At the end of surgery, wounds were dressed with standard surgical bandages that did not apply direct pressure to the wound. Anesthesia was discontinued, and the patients’ tracheas were extubated. Oxygen was delivered via a facemask at a rate sufficient to maintain a PaO2 of about 120 mmHg.
Postoperative pain was treated with intravenous morphine via a patient-controlled analgesia system. Supplemental morphine was given as necessary by nurses who were not involved in the study and were not informed of the study purpose. In the postoperative anesthesia care unit, crystalloid was administered at a rate of 3.5 mL/kg of estimated normal body weight per hour. Additional fluid was given as necessary to maintain a urine output of at least 1 mL/kg of estimated normal body weight per hour and a mean arterial blood pressure within 20% of baseline value. Fluid management, supplemental oxygen administration, and analgesia on the ward were managed by the surgical team.
Demographic data, American Society of Anesthesiologists (ASA) Physical Status, preoperative laboratory values, and type and duration of surgery were recorded. All routine anesthetic, respiratory, and hemodynamic variables were also recorded. Detailed records of fluid management, including urine output, were kept. Inspired oxygen, end-tidal sevoflurane, and carbon dioxide concentrations were measured during anesthesia. Oxygen saturation was measured with pulse oximeters during anesthesia and postoperative measurement periods. Intraoperative core temperature was measured in the distal esophagus (Mon-a-therm, Tyco-Mallinckrodt Anesthesiology Products, St. Louis, MO). Postoperative core temperatures were measured with tympanic membrane probes (Mon-a-therm).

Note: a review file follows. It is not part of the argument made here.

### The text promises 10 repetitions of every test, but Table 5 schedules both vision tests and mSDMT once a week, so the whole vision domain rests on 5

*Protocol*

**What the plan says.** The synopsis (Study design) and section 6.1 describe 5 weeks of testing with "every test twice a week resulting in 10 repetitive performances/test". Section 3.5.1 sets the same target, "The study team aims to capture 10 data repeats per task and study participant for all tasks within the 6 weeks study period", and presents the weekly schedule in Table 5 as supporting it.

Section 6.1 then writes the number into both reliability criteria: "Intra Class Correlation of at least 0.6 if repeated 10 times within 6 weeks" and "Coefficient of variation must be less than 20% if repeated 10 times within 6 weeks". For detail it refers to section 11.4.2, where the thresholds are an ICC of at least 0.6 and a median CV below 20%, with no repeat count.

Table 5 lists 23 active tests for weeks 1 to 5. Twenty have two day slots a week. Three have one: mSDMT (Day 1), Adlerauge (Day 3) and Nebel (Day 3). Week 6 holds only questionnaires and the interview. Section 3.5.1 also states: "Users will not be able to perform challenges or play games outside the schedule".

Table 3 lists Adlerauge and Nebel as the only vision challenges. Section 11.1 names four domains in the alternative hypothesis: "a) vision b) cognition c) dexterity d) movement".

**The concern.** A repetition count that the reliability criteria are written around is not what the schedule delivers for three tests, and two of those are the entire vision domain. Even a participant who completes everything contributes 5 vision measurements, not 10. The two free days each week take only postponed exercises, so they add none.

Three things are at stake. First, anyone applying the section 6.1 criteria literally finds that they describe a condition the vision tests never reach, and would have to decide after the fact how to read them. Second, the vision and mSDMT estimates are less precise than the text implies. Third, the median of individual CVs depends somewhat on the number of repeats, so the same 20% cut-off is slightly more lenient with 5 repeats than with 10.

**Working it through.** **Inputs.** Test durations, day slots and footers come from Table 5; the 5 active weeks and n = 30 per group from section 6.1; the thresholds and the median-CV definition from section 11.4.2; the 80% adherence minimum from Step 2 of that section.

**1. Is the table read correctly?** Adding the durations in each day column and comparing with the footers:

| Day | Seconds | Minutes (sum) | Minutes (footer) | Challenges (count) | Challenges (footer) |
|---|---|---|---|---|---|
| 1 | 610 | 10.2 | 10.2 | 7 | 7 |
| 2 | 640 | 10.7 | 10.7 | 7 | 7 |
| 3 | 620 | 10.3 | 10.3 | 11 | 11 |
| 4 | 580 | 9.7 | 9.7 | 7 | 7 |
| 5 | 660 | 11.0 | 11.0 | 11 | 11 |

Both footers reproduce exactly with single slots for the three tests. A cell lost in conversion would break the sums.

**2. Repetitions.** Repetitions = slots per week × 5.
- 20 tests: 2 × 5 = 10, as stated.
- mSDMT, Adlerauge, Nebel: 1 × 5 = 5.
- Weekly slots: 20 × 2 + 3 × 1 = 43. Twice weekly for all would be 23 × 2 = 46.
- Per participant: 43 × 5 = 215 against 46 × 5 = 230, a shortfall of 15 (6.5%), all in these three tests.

Arterial pressure was monitored continuously from the arterial catheter during surgery and in the postanesthesia care unit; it was measured non-invasively on the first postoperative morning. As the primary determinants of tissue oxygen availability are arterial oxygen tension, cardiac output, and local perfusion, cardiac output was measured non-invasively using the partial rebreathing Fick method (NICO, Novametrix Medical System Inc, Wallingford, CT). Arterial blood gases were obtained intraoperatively and in the post anesthesia care unit as necessary to maintain target arterial oxygen pressure.
After induction of anesthesia, a silastic tonometer was inserted into the lateral left upper arm for measurement of subcutaneous tissue oxygenation and temperature. At the end of surgery, a second tonometer was inserted 2–3 cm lateral and parallel to the surgical incision. Each tonometer consisted of 15 cm of tubing filled with hypoxic saline; 10 cm of the tubing was tunneled subcutaneously. A Clark-type oxygen sensor and thermistor (Licox, Gesellschaft für Medizinische Sondensysteme, GmBH, Kiel, Germany) were inserted into the subcutaneous portion of both tonometers, as previously described. 21